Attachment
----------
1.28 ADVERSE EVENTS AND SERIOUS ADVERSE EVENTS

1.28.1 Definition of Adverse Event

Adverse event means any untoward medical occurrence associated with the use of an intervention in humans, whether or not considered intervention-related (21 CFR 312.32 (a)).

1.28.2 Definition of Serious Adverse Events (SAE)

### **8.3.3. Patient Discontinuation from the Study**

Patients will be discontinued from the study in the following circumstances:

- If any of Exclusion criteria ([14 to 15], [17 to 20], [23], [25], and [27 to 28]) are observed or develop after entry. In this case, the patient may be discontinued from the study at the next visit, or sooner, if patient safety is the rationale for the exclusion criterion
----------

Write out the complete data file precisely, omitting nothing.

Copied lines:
1.28 ADVERSE EVENTS AND SERIOUS ADVERSE EVENTS

1.28.1 Definition of Adverse Event

Adverse event means any untoward medical occurrence associated with the use of an intervention in humans, whether or not considered intervention-related (21 CFR 312.32 (a)).

1.28.2 Definition of Serious Adverse Events (SAE)

### **8.3.3. Patient Discontinuation from the Study**

Patients will be discontinued from the study in the following circumstances:

- If any of Exclusion criteria ([14 to 15], [17 to 20], [23], [25], and [27 to 28]) are observed or develop after entry. In this case, the patient may be discontinued from the study at the next visit, or sooner, if patient safety is the rationale for the exclusion criterion